You hear horror stories about people’s job searches gone wrong, and you might think, ‘ like that’ll ever happen to me -- I’m just too good!

But then the one time you trip up, that feeling of utter dread wrenches your gut like that moment when you realize they killed off your fave character from The Walking Dead .

Here’s some words of advice though -- number one: mistakes happen. And number two: you need to learn from that mistake to make sure it doesn’t happen again. Unlike the characters in scary movies, you’ll have another chance if you mess up.

Make sure you check out the list below for ways to avoid these mistakes. Just don’t tell us we didn’t warn ya.

Uploading or sending the wrong attachment

How to avoid next time: Sent over a GIF or document meant for another company? Start. Labeling. That. Shizz. Organizing your files on your computer is one of the best habits you can have so that you don’t have to worry about things like uploading the wrong doc. And if you don’t want to start changing your naming system, at least double-check your attachments before sending!

But if it does happen, own up to it. Just resend the real document and apologize for the mixup. Best case, the hiring manager gives you points for being a responsible adult. Worst case, you’re no longer considered for the position and you move on.

Showing up to a phone interview in person

How to avoid next time: Practice good communication. As easy as the mixup happened, it’s just as easy to avoid or fix. If you’re not sure about a specific detail, make sure to follow up. The hiring manager probably hasn’t caught on that you’re confused, so the sooner you clear it up, the better.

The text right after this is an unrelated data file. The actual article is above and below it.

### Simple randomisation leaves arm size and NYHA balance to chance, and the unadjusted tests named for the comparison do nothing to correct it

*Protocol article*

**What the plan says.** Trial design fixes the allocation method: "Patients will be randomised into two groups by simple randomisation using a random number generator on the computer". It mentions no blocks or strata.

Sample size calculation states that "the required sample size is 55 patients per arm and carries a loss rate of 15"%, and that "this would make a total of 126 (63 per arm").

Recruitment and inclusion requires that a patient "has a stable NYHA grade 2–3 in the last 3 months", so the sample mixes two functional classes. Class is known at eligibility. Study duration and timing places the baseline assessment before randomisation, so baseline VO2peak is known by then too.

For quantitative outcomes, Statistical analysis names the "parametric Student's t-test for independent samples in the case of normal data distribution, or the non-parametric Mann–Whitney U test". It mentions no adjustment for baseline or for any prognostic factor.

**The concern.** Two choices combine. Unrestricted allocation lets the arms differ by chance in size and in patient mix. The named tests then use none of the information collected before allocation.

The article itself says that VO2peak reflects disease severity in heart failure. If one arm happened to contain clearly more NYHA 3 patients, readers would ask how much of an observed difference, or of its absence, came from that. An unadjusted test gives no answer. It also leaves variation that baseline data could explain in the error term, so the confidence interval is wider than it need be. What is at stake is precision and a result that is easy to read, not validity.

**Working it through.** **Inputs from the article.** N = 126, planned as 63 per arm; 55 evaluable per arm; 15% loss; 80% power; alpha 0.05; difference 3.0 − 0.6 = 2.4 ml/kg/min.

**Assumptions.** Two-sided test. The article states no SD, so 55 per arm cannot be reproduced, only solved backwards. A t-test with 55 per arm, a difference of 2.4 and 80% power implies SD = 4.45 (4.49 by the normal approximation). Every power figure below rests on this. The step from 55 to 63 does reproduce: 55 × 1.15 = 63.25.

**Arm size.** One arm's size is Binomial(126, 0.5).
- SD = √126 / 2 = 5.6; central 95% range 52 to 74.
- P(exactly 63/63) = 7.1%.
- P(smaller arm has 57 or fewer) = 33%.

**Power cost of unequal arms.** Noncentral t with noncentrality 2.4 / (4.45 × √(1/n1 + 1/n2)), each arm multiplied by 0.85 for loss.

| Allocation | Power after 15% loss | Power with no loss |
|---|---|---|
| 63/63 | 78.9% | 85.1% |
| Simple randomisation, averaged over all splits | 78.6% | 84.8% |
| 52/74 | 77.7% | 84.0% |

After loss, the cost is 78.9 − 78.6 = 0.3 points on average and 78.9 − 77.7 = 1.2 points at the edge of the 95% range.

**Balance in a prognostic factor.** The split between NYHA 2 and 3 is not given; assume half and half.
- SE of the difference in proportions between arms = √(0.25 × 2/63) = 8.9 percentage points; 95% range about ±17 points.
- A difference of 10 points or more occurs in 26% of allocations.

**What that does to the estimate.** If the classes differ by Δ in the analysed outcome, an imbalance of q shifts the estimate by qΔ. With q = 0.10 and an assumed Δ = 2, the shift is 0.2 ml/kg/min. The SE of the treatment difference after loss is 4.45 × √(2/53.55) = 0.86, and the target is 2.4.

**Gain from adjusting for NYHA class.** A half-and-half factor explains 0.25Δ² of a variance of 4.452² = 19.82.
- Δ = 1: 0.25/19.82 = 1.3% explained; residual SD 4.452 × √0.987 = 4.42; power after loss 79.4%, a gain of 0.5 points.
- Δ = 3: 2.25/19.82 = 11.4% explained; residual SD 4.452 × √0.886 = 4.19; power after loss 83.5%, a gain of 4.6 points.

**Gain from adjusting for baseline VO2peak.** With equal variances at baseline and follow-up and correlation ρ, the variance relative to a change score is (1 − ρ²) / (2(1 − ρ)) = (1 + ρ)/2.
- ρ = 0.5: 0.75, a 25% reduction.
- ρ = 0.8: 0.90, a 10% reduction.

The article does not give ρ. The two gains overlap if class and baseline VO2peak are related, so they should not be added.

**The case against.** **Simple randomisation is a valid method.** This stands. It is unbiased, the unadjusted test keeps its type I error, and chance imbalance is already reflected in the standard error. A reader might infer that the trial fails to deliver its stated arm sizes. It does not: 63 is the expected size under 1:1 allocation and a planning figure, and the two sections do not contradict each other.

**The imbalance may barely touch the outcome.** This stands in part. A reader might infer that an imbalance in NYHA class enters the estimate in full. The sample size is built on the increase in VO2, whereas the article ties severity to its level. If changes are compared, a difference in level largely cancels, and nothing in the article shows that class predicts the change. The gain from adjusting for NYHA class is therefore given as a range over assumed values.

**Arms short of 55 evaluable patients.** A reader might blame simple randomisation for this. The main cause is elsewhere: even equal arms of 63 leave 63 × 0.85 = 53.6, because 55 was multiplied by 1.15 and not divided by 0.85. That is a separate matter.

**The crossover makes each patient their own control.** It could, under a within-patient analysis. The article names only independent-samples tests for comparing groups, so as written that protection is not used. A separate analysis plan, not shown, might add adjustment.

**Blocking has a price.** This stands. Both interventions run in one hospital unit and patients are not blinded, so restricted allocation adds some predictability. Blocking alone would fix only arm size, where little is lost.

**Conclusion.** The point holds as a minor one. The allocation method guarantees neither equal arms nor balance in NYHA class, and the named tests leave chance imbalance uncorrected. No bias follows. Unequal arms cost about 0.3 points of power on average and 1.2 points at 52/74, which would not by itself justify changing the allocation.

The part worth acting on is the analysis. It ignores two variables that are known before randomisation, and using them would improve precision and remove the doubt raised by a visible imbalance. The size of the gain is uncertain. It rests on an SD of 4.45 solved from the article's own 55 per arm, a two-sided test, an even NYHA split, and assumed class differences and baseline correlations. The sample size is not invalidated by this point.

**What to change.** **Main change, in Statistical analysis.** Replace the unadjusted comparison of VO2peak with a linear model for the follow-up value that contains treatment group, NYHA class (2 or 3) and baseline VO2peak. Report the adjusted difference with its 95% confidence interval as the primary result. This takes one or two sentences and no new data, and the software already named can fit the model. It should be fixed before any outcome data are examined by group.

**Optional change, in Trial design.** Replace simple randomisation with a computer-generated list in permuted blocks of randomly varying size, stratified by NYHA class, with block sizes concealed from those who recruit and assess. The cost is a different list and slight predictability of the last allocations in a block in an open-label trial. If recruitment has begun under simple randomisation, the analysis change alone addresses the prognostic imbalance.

And besides, there’s no downside to asking for clarification. You’re doing your part in making sure that everything is in much of your favor as possible. Hiring managers like that.

Being too honest about why you left a job

How to avoid next time: Even if you had a bad experience with one of your last jobs (no matter who’s to blame), the last thing you want to do is mindlessly spew negativity in your interview. It not only comes across as immature, but it also raises red flags to the hiring manager that you might be difficult to work with.

There are ways to frame your answer if and when an interviewer asks, “Why did you leave that job?” Do it in a way that shows you’re focused on moving on and finding a new venture that’s better suited for you.

Showing up late to your interview

How to avoid next time: No matter how much you trust Google Maps, give yourself extra buffer time in case you get lost or there's a commute mishap that's outside of your control. You’ll be thankful you won't have to show up at your interview all sweaty.

Worst case, if timing looks really grim, contact the company as soon as you can and reschedule your interview. It might be that much tougher to woo them if they even let you reschedule, but you'll be on a much fresher start than if you were to come in late (and probably flustered).

Forgetting your interviewer’s name

Interviews shouldn’t feel like a battle. Via Giphy .